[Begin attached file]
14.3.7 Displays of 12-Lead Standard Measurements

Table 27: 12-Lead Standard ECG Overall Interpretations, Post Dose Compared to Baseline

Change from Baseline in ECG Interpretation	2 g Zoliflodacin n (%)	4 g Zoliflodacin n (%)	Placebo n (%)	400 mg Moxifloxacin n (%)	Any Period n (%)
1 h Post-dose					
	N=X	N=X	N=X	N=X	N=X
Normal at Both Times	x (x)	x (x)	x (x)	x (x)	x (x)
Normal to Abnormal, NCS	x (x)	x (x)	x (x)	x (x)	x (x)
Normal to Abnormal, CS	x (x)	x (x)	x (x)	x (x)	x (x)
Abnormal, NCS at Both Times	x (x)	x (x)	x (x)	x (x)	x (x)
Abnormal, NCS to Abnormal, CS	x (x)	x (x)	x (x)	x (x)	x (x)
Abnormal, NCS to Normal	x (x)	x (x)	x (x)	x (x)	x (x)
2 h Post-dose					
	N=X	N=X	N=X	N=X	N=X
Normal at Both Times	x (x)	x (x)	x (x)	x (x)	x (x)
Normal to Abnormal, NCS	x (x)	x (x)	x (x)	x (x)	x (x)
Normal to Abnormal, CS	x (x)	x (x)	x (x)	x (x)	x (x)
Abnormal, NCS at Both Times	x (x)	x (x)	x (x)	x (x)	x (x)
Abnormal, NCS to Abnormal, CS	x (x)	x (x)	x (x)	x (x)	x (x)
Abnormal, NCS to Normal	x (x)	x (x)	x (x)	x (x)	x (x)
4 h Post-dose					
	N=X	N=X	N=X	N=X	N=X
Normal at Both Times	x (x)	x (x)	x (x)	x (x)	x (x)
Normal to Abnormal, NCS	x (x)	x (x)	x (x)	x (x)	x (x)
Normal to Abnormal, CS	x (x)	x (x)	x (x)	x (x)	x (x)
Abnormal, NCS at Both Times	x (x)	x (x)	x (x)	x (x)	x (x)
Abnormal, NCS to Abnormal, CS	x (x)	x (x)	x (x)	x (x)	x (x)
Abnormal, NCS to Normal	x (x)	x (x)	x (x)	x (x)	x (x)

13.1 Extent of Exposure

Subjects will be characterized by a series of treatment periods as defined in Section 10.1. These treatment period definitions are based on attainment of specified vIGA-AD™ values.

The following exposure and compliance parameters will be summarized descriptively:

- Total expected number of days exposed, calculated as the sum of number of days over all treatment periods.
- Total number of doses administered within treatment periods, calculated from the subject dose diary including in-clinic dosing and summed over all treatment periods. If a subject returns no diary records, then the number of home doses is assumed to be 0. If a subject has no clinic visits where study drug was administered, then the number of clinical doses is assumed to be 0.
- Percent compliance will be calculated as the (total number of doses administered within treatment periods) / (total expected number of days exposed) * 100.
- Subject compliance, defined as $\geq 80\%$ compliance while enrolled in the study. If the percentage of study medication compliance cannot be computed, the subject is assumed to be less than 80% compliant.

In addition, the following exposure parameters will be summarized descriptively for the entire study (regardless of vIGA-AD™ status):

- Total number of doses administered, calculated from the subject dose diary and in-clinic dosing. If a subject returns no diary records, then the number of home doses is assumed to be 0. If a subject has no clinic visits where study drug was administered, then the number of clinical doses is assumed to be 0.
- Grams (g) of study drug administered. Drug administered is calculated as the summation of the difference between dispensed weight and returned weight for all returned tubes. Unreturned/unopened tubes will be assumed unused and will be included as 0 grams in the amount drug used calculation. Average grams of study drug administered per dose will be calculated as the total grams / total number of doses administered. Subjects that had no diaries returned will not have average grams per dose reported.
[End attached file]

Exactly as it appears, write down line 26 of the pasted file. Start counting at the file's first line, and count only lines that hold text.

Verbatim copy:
Abnormal, NCS to Abnormal, CS	x (x)	x (x)	x (x)	x (x)	x (x)